Canada’s libertarian think-tank, the Fraser Institute, has a knack for providing excellent PR and advocacy services for the oil industry in Canada. That might be because they practically are the oil industry.
Out of 47 directors, 9 can be clearly linked to the oil, gas and coal industries. Since Canadian oil companies extract dirty tar sands, which have a much larger environmental impact and carbon footprint than run-of-the-mill dirty oil, the industry relies on top-notch spin to massage its image in the public eye.
Here are some of the oil celebrities riding Fraser’s anti-regulation bandwagon:
William (Bill) Siebens founded Siebens Oil and Gas Ltd in the 1950s and is still at it. His lifetime of extracting fossil fuels earned him a spot in the Canadian Petroleum Hall of Fame.
Roger Phillips sits on the board of directors of Imperial Oil, Canada’s largest oil company. Imperial is 70% owned by ExxonMobil and has a 25% stake in Syncrude Canada, the largest producer of oil from tar sands.
John Dielwart is the president and CEO of Arc Energy Trusts, one of Canada’s largest conventional oil and gas royalty trusts.
Paul Hill is the president and CEO of the Hill Companies. According to his bio, “he is a past director of Canada Trust, North Canadian Oils Ltd., Shopping.com, US Forest Industries, the Canadian Forces Liaison Committee and the Asia Pacific Foundation to name a few. He is a member of the World Presidents and Chief Executives Organizations.”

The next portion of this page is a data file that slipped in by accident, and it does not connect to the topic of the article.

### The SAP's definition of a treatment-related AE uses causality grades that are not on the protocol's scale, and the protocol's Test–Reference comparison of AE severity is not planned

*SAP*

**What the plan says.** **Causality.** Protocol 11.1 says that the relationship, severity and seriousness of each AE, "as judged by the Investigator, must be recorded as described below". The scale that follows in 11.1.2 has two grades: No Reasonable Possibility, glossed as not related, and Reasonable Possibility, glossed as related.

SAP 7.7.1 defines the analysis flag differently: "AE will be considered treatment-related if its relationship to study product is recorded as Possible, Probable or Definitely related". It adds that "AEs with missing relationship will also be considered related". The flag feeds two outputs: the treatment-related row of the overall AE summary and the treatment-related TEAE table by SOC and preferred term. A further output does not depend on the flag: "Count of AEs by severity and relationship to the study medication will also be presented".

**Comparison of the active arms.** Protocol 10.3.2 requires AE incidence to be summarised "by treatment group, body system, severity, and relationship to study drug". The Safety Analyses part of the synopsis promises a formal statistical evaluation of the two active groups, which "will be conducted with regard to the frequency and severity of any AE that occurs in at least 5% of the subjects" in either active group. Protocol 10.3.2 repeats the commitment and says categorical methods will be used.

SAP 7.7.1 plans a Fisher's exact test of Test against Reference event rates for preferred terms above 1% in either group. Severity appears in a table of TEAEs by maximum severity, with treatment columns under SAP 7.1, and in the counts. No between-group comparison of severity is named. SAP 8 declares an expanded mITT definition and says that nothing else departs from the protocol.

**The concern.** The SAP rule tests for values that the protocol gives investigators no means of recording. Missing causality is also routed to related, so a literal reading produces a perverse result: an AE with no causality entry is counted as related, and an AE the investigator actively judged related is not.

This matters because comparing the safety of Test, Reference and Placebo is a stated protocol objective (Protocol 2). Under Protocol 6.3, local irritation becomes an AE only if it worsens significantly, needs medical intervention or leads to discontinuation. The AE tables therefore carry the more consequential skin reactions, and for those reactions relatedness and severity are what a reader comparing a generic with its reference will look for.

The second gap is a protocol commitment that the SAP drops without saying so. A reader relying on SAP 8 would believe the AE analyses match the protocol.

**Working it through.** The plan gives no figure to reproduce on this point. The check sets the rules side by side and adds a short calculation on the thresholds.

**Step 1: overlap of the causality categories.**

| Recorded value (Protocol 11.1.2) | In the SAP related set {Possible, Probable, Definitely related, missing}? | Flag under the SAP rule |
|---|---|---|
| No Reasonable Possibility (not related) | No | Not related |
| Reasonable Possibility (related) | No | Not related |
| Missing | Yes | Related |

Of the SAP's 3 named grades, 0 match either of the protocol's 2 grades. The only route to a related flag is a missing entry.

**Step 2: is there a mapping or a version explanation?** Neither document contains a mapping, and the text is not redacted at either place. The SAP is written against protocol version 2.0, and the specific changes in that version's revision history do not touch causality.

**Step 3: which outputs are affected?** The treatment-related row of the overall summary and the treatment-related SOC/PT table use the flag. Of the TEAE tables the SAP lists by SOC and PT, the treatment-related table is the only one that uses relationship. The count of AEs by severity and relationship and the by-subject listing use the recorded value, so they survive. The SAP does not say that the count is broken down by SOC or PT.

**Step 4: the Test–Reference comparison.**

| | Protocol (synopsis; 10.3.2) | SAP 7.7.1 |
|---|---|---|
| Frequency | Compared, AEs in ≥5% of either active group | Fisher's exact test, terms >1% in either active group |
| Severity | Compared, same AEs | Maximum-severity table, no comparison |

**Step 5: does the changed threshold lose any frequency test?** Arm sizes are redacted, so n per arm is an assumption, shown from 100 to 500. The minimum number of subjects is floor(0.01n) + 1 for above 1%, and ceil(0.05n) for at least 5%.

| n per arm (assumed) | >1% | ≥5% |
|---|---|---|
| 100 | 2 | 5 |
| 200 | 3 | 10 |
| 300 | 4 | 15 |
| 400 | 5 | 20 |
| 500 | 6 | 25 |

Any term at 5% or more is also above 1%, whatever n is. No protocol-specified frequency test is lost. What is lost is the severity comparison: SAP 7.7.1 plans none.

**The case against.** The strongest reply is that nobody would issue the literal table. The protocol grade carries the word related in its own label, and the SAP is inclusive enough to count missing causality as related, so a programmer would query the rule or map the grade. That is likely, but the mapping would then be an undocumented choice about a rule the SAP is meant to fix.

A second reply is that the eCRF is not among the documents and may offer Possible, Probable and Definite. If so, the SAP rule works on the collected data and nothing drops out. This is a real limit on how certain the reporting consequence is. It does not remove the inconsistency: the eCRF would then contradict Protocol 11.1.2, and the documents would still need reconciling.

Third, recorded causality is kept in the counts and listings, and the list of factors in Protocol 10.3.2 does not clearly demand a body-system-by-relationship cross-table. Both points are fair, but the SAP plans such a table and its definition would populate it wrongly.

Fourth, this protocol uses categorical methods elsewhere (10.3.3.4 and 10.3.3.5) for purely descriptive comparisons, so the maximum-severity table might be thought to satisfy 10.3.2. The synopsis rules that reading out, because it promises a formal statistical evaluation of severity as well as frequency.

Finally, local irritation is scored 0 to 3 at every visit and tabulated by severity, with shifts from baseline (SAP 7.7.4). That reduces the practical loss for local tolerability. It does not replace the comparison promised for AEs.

Gwyn Morgan is a current director and former President and CEO of EnCana Corporation, one of North America’s largest natural gas producers. Morgan has been described as one of the most powerful men in the oil patch and spent his lifetime building an oil empire in Alberta.
Also on Fraser’s board are Charles Barlow of gas exploration company Barlow Brothers Ltd; R. Jack Pirie who is associated with private oil company Sabre Energy Ltd.; and John Hagg, CEO of tar sands extractor Northstar Energy.
With a line-up like this, the lesser known Fraser Institute ranks right up there with the Competitive Enterprise Institute, Cato Institute and other right wing think tanks supported by dirty energy industries to fuel public doubt about climate change. Fraser staffers are adept at cherry picking data to create the appearance of scientific research, and then using their PR resources to influence public opinion.
According to the company’s annual report, the Fraser Institute received $120,000 from ExxonMobil in 2003-‘04. Fraser Institute Foundation President Michael Walker said the funding paid for the work of researcher Kenneth Green, who served as chief scientist at Fraser Institute between 2002-2005. Kenneth Green now resides at the American Enterprise Institute as one of its chief climate deniers in residence.
Other Fraser misdeeds include targeting Canadian high school students and teachers with global warming misinformation, as Bill Miller wrote on Desmogblog in March of 2008. Fraser designed a booklet for high schoolers allegedly aimed at “helping them understand the issue and make their own decisions about what actions are needed” on global warming. “The manuscript was compiled by rookie scientists and retirees with strong ties to oil and gas pressure groups,” Miller wrote.
Fraser is also a supporter of Canada’s leading climate skeptics. Ross McKitrick is a senior scholar at Fraser, and is well known for his efforts teaming up with mining executive Steve McIntyre to attack climate science. (The minor mistakes pointed out by McIntyre and McKitrick have been acknowledged and corrected by climate scientists, but their PR efforts continue unabated.)
For a full list of the businesspeople represented on the board of the Fraser Institute, as well as some of their operating procedures, check out the excellent research done by Norman Farrell at Northern Insights.